- Anemia from low iron or vitamin B12 levels
- Low calcium levels, which can cause early osteoporosis or other bone disorders
- Gallstones and gallbladder attacks, which occur more often when you lose weight quickly.
- Gastritis (inflamed stomach lining), heartburn, or stomach ulcers
- Poor nutrition
- Vomiting from eating more than your stomach pouch can hold
- Dumping syndrome. This is when the contents in your stomach move through your small intestine quickly. This causes discomfort and poor nutrition.
- Incisional hernia, which is much more common when an open procedure is done. An incisional hernia is a bulging of tissue through the site of your incision.
- Kidney stones
Your surgeon will ask you to have tests and visits with your other health care providers before you have this surgery. Some of these are:
- A complete physical exam
- Blood tests, ultrasound of your gallbladder, and other tests to make sure you are healthy enough to have surgery
- Visits with your doctor to make sure other medical problems you may have, such as diabetes, high blood pressure, and heart or lung problems, are under control
- Nutritional counseling
- Classes to help you learn what happens during the surgery, what you should expect afterward, and what risks or problems may occur afterward
- Visiting with a mental health provider to make sure you are emotionally ready for major surgery. You must be able to make major changes in your lifestyle after surgery.
If you are a smoker, you should stop smoking several weeks before surgery and not start smoking again after surgery. Smoking slows recovery and increases the risks of problems. Tell your doctor or nurse if you need help quitting.
Always tell your doctor or nurse:
- If you are or might be pregnant
- What drugs, vitamins, herbs, and other supplements you are taking, even ones you bought without a prescription
During the week before your surgery:
- You may be asked to stop taking aspirin, ibuprofen (Advil, Motrin), vitamin E, warfarin (Coumadin), and any other drugs that make it hard for your blood to clot.
- Ask your doctor which drugs you should still take on the day of your surgery.
- Prepare your home for after the surgery
On the day of your surgery:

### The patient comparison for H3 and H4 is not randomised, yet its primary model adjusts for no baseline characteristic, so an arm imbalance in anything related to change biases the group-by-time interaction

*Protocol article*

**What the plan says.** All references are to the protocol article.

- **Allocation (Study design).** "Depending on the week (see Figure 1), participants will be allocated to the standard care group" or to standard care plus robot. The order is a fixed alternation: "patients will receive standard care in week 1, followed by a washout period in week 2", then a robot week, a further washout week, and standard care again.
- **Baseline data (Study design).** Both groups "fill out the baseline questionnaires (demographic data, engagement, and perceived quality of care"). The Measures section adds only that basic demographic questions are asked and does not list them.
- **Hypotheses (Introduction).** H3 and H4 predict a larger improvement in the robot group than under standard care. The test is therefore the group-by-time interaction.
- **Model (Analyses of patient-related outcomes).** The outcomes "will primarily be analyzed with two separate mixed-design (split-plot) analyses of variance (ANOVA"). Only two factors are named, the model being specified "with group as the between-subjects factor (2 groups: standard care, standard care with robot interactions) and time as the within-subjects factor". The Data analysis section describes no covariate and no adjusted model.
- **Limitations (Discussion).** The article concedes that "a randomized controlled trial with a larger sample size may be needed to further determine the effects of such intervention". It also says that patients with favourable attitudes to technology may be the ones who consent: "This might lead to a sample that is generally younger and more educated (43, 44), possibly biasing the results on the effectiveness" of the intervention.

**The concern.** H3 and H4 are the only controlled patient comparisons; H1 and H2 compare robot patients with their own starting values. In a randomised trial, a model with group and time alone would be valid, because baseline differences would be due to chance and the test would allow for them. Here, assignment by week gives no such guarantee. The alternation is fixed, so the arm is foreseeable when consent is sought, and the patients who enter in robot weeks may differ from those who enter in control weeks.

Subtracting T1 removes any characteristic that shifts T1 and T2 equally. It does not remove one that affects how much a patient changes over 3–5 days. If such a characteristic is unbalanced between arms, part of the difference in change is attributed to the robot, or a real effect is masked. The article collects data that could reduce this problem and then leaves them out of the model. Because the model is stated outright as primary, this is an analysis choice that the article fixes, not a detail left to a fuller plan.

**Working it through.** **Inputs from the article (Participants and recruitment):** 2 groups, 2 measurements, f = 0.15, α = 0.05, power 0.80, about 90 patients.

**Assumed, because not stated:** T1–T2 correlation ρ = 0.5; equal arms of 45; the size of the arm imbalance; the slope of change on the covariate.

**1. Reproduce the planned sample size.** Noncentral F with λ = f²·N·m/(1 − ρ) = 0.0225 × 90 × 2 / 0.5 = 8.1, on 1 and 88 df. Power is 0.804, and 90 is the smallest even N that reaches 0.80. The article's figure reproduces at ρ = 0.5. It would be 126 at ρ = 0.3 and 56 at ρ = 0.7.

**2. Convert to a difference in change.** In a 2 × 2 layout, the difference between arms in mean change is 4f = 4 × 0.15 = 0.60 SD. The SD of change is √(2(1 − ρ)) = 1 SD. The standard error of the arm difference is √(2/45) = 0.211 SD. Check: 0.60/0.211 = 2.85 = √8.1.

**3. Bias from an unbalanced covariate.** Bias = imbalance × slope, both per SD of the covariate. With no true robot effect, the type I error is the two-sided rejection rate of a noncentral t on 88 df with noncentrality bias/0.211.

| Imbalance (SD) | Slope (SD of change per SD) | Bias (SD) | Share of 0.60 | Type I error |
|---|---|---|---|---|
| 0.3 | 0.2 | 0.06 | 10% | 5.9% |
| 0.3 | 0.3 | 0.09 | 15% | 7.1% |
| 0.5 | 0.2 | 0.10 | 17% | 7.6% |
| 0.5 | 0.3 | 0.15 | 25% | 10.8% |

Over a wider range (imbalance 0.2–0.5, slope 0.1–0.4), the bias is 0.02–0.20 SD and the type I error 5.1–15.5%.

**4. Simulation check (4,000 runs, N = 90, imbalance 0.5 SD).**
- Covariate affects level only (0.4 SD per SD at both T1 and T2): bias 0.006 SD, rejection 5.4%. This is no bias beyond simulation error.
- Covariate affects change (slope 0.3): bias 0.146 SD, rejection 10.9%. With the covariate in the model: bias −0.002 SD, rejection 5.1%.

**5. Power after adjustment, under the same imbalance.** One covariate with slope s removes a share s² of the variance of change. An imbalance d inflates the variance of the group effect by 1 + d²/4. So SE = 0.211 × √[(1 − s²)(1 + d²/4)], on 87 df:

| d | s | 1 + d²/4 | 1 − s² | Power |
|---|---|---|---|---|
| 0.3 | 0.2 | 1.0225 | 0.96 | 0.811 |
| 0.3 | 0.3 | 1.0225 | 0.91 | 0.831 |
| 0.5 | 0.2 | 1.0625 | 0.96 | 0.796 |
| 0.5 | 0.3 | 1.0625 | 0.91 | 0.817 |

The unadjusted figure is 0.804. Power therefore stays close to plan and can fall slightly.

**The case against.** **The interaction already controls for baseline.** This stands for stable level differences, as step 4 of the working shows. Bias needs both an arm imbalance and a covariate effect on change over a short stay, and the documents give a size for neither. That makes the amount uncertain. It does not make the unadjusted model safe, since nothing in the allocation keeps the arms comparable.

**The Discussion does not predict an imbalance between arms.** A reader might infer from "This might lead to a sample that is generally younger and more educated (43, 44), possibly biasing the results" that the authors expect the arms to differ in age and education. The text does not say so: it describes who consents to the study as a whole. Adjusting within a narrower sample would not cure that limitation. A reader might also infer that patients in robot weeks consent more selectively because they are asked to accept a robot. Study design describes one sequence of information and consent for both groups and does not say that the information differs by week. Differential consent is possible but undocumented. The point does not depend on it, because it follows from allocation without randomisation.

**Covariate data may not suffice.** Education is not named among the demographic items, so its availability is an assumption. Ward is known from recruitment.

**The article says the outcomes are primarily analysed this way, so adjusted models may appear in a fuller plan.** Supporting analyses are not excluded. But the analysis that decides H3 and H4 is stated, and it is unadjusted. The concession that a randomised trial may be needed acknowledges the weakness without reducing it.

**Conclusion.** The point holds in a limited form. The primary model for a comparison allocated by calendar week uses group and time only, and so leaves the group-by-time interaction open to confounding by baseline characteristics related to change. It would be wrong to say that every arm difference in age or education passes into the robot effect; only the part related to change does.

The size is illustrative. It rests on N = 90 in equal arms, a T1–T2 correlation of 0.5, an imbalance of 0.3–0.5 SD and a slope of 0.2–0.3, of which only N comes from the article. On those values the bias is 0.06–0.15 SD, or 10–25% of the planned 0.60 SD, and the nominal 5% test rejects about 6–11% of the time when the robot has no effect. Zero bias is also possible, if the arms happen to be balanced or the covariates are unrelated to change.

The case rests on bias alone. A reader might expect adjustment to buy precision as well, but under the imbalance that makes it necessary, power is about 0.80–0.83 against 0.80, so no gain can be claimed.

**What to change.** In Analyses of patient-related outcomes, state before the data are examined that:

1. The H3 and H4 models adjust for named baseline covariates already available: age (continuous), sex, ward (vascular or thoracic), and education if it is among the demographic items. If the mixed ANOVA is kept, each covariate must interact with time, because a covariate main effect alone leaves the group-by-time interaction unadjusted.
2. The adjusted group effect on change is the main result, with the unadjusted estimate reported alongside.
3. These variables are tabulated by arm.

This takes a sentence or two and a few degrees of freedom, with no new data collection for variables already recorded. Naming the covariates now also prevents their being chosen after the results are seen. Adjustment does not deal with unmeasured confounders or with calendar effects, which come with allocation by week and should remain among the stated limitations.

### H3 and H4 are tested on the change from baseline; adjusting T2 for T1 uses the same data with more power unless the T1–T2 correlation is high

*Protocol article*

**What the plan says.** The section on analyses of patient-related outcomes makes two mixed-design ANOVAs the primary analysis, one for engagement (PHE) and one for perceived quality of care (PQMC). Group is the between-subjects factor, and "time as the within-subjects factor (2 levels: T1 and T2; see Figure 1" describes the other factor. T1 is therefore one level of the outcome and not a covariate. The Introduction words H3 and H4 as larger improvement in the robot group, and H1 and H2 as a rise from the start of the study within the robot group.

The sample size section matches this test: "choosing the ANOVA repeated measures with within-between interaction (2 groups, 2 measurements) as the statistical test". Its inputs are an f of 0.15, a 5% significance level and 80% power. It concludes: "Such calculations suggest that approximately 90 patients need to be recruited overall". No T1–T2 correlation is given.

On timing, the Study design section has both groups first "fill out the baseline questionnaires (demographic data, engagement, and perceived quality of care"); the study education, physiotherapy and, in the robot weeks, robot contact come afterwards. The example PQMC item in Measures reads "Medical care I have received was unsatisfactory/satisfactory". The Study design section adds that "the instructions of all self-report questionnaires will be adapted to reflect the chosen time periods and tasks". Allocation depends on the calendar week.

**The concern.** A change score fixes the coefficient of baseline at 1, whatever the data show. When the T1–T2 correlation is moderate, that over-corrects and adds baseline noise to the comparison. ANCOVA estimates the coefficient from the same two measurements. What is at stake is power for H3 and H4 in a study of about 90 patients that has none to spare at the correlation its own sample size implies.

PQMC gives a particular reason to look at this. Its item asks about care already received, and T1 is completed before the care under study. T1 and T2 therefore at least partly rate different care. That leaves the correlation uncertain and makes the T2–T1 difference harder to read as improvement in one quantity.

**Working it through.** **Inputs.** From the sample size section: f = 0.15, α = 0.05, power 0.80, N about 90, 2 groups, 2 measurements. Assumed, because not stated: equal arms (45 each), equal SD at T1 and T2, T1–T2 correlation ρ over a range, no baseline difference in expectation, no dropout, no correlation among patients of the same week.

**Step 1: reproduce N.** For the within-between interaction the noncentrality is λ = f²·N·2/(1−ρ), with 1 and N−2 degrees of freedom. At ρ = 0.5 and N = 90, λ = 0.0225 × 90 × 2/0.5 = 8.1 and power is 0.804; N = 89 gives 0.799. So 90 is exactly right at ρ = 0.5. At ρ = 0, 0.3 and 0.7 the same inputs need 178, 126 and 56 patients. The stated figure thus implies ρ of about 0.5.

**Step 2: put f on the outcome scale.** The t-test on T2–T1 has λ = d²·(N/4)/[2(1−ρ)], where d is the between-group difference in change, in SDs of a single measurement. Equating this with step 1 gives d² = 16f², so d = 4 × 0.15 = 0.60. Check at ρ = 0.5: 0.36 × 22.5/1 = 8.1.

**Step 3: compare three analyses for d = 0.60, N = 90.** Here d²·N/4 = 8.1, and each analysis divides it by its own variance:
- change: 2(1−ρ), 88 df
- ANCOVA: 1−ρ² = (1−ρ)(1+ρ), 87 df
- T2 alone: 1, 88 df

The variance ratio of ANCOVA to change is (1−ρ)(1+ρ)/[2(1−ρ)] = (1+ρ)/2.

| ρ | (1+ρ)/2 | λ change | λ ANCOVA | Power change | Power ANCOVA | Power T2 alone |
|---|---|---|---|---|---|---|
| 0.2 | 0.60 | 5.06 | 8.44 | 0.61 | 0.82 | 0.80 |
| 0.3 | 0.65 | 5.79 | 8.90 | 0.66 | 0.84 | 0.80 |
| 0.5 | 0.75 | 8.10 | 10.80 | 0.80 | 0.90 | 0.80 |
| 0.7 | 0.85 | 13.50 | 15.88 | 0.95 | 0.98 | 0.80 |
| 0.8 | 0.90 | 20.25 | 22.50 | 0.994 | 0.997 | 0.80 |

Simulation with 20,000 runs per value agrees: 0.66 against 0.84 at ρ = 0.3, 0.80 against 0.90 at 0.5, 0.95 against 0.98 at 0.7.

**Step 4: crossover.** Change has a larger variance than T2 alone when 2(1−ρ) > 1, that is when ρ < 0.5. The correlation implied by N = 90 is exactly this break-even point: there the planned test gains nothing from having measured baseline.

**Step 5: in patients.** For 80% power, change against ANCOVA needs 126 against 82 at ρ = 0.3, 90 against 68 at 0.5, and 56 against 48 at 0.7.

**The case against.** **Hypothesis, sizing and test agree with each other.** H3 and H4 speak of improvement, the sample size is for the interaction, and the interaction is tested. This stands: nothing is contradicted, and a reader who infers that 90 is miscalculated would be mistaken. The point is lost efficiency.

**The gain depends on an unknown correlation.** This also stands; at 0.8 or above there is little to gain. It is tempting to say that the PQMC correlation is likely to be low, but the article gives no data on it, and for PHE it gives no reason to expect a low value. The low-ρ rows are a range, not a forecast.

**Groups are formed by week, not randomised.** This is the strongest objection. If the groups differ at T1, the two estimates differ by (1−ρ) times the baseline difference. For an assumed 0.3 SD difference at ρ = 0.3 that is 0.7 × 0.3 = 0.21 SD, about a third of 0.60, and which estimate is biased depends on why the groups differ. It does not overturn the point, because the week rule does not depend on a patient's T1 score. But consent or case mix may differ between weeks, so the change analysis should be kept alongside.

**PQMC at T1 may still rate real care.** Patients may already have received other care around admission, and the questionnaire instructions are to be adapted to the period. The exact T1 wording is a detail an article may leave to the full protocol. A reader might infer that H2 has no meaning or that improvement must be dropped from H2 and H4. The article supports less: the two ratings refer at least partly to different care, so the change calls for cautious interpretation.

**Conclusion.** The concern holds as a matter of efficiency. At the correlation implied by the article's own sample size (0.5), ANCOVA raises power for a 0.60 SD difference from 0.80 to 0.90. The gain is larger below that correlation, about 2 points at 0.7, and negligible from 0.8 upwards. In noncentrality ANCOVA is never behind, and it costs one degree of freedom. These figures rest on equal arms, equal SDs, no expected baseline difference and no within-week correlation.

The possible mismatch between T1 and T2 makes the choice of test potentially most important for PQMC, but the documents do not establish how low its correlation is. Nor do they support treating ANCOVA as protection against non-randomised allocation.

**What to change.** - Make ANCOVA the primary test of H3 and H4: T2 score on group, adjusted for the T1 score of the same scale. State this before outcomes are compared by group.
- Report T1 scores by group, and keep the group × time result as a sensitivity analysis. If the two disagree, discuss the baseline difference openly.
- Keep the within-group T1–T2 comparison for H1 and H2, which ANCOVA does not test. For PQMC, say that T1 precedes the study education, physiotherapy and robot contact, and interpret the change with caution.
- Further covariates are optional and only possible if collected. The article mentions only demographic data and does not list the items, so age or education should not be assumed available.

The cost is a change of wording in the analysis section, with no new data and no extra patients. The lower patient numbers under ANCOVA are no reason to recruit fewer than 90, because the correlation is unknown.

- Do not eat or drink anything after midnight the night before your surgery.
- Take the drugs your doctor told you to take with a small sip of water.
- Your doctor or nurse will tell you when to arrive at the hospital.
Most people stay in the hospital for 3 to 5 days after surgery. In the hospital, you:
- Will be asked to sit on the side of the bed and walk a little the same day you had surgery
- May have a catheter (tube) that goes through your nose into your stomach for 1 or 2 days. This tube helps drain fluids from your belly.
- Will not be able to eat for the first 1 to 3 days. After that you can have liquids, and then puréed or soft foods after that.
- May have a catheter connected to the larger part of your stomach that was bypassed. It will come out of your side and will drain fluids.
- Will wear special stockings on your legs to help prevent blood clots from forming.
- Will receive medicine through shots to prevent blood clots
- Will receive pain medicine. You will take pills for pain or receive pain medicine through an IV, a catheter that goes directly into your veins.
You will be able to go home when you:
- Can eat liquid or puréed food without vomiting
- Can move around without a lot of pain
- Do not need pain medicine through an IV or given by shot
Most people lose about 10 to 20 pounds a month in the first year after surgery. Weight loss will decrease over time, so sticking to your diet and exercise early on will provide the largest weight loss. You may lose half or more of your extra weight in the first 2 years. You will lose weight most quickly just after surgery, when you are still on a liquid diet or pureed diet.
Losing enough weight after surgery can improve many medical conditions you might also have. Conditions that may improve are asthma, type 2 diabetes, high blood pressure, obstructive sleep apnea, high cholesterol, and gastroesophageal disease (GERD).
Weighing less should also make it much easier for you to move around and do your everyday activities.
Bypass surgery alone is not a solution for weight loss. It can train you to eat less, but you still have to do much of the work. To lose weight and avoid complications from the procedure, you will need to follow the exercise and eating guidelines that your doctor and dietitian gave you.
Buchwald H, Estok R, Fahrbach K, Banel D, Sledge I. Trends in mortality in bariatric surgery: a systematic review and meta-analysis. Surgery. 2007;142:621-632.
Leslie D, Kellogg TA, Ikramuddin S. Bariatric surgery primer for the internist: keys to the surgical consultation. Med Clin North Am. 2007;91:353-381.
Townsend Jr. CM, Beauchamp RD, Evers BM, Mattox KL. Sabiston Textbook of Surgery. 18th ed. Philadelphia, Pa: Saunders; 2008.
See Also: Obstructive sleep apnea, Obesity, Body mass index, Type 2 diabetes, Coronary heart disease, and Laparoscopic gastric banding
Reviewed by: Crystine Lee, MD, Department of Surgery, Marin General Hospital, Greenbrae, CA. Review provided by VeriMed Healthcare Network. Also reviewed by David Zieve, MD, MHA, Medical Director, A.D.A.M., Inc.